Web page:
Do Wizards Have Sick Days?

by Chantal Boudreau

16862_375871140031_2570479_nSuffering from a cold myself at the moment, I find myself reflecting on how illness is one of those factors of realism a reader might hope to see in fantasy fiction. Fantasy is often based on medieval culture where illness was abundant thanks to less than sanitary living conditions and limited medical care. Poverty meant crowded living quarters where the malnourished and overworked couldn’t avoid ill family members. Livestyle led to epidemic plagues and a lower average life expectancy.

Granted, characters in the typical fantasy tale aren’t necessarily the type of person exposed to these conditions. Royalty, or heroic figures from noble stock would be less likely to succumb to illness than the ordinary peasant, but including illness in a story allows a writer to explore realistic aspects from a more fantastical angle. How would illness be treated in a realm where magic is available, for example? Would it impact the lives of rogues, warriors and wizards in a significant way?

One of my favourite science fiction novels involves a time traveller who ventures into the days of the bubonic plague, Doomsday Book by Connie Willis. I consider this book a part of the inspiration behind the magic plague I introduced in my Masters and Renegades series. The ailment only afflicts those who wield magic and is the central theme of my second book in the series, Casualties of War. Not only does this illness make the practicing of magic dangerous, but it serves as the source for biological warfare – another way of applying real-world concepts to fantasy stories.

If you look at the type of illnesses that tormented soldiers in the trenches during real wars, you might expect similar obstacles for fantasy warriors entering massive battles. Trench foot, caused by standing in mud and water for long periods of time, parasites (trench fever was caused by body lice,) dysentary and shell shock were all real problems, but how often to they occur in fantasy fiction? Not all characters, like my dark elf, Urwick, have the mindset to tolerate combat. It’s refreshing to see such things realistically depicted in the fantasy we read.

Consider the weather conditions that questing characters would have to face while treking through wilderness. Getting drenched might make a less physically hardy wizard or rogue more susceptible to the flu or the common cold – perhaps even pneumonia, but how often does a wizard actually fumble a spell because of sneezing or congestion? It might actually add an element of comedy relief to a tense situation.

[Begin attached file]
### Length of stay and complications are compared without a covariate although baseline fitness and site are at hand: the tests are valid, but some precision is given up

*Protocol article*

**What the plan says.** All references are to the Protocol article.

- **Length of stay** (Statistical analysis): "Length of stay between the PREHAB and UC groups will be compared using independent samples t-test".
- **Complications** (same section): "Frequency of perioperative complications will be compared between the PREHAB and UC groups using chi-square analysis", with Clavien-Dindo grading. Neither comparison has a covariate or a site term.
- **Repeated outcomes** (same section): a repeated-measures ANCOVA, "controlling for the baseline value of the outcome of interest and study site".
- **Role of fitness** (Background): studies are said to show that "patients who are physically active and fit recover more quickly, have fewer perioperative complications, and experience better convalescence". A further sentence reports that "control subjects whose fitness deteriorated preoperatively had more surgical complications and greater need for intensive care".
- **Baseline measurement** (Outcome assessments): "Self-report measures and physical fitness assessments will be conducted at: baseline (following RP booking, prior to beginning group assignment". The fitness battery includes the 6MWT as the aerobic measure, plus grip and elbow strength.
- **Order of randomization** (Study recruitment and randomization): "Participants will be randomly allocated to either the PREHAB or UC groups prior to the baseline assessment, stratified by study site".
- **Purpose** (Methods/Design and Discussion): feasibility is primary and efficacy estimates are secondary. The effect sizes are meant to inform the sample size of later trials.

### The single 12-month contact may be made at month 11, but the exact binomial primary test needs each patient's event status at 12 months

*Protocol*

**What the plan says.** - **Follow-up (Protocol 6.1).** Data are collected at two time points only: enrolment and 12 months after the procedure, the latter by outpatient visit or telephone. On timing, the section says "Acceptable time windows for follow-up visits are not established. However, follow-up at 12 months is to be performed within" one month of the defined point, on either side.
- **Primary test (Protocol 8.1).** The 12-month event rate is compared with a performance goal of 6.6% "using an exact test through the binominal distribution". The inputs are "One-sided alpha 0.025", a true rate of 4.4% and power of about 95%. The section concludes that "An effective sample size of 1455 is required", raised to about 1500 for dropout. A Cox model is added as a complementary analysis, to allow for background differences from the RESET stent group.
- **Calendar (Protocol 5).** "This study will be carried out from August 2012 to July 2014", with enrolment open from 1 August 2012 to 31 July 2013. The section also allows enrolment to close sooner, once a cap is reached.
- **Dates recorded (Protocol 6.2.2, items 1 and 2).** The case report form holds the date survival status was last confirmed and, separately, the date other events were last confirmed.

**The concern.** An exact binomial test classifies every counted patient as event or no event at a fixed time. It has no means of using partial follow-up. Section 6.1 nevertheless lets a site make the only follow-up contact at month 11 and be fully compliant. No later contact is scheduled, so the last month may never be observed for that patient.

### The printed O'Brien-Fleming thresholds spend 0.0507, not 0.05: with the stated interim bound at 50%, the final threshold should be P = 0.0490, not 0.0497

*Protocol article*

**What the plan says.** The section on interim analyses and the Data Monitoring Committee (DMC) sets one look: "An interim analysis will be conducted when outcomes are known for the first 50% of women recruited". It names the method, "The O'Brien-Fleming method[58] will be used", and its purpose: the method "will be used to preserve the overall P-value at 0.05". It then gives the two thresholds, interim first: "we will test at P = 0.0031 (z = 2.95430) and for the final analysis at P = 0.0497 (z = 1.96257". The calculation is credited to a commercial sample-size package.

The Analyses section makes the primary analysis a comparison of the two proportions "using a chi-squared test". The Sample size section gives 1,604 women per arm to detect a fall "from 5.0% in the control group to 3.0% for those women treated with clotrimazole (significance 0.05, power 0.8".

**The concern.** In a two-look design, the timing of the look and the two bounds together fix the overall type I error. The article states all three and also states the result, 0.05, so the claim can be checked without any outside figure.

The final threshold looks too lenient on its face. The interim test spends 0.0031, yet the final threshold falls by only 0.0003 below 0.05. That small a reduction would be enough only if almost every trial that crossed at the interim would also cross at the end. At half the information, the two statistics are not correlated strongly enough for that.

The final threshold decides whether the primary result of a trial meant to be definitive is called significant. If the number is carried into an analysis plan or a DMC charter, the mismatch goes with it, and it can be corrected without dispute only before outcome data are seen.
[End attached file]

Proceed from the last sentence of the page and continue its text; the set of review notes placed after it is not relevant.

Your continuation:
An illness need not land a character on the brink of death to add flavour to your story but it could be a welcome touch of realism. I definitely think it would be something nice to see, now and then.

And maybe then somebody could actually offer up the answer as to whether or not wizards get sick days…

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4 comments on “Do Wizards Have Sick Days?

  1. Great post. Dungeons are another great source of infection. Imprisoned characters have little to no access to wash water or hygienic waste disposal and must live in their own filth, probably eating a substandard diet to boot. Illness can be a great way to move plots forward too. In one of my books, a prisoner with a high fever passes out, distracting guards and allowing someone else to escape.

  2. The first thing I thought of as I started to read this was the plague that hits the land in the third book of David Eddings’ Malloreon series. The narrative breaks away to tell us of a roguish man who comes to the land where our heroes are currently staying, sleeps with a prostitute who he finds dead in the morning, and he then proceeds to infect everyone he comes in contact with before succumbing himself. The land is quarantined, affecting the heroes who seriously need to travel.

  3. I like writing scenes where characters interact and trade a range of verbal barbs and advice, sometimes in the same breath. However, I initially fall prey to “talking head” syndrome and forget to implement elements of the characters’ world into the scenes during my initial writing stages. So it’s nice to learn of different factors, such as illness or some newly introduced ailment affecting the character, that can help elevate the scene without detracting from the focus on the characters,

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